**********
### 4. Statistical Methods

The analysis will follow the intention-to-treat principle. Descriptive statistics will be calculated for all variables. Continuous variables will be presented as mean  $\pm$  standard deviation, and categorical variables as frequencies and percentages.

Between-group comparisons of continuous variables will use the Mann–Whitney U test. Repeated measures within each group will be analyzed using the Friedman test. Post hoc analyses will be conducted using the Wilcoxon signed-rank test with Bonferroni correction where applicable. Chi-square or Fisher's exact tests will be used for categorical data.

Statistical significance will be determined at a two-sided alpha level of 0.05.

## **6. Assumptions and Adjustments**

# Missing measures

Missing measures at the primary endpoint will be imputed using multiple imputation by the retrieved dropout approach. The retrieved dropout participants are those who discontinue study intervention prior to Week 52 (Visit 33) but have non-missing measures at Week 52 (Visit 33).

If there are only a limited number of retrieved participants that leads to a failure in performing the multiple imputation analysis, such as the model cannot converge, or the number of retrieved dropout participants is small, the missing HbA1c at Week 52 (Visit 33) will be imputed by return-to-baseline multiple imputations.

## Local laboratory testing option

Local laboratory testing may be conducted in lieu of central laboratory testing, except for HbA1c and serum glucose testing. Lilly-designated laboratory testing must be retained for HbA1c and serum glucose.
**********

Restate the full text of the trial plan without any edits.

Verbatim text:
### 4. Statistical Methods

The analysis will follow the intention-to-treat principle. Descriptive statistics will be calculated for all variables. Continuous variables will be presented as mean  $\pm$  standard deviation, and categorical variables as frequencies and percentages.

Between-group comparisons of continuous variables will use the Mann–Whitney U test. Repeated measures within each group will be analyzed using the Friedman test. Post hoc analyses will be conducted using the Wilcoxon signed-rank test with Bonferroni correction where applicable. Chi-square or Fisher's exact tests will be used for categorical data.

Statistical significance will be determined at a two-sided alpha level of 0.05.

## **6. Assumptions and Adjustments**

# Missing measures

Missing measures at the primary endpoint will be imputed using multiple imputation by the retrieved dropout approach. The retrieved dropout participants are those who discontinue study intervention prior to Week 52 (Visit 33) but have non-missing measures at Week 52 (Visit 33).

If there are only a limited number of retrieved participants that leads to a failure in performing the multiple imputation analysis, such as the model cannot converge, or the number of retrieved dropout participants is small, the missing HbA1c at Week 52 (Visit 33) will be imputed by return-to-baseline multiple imputations.

## Local laboratory testing option

Local laboratory testing may be conducted in lieu of central laboratory testing, except for HbA1c and serum glucose testing. Lilly-designated laboratory testing must be retained for HbA1c and serum glucose.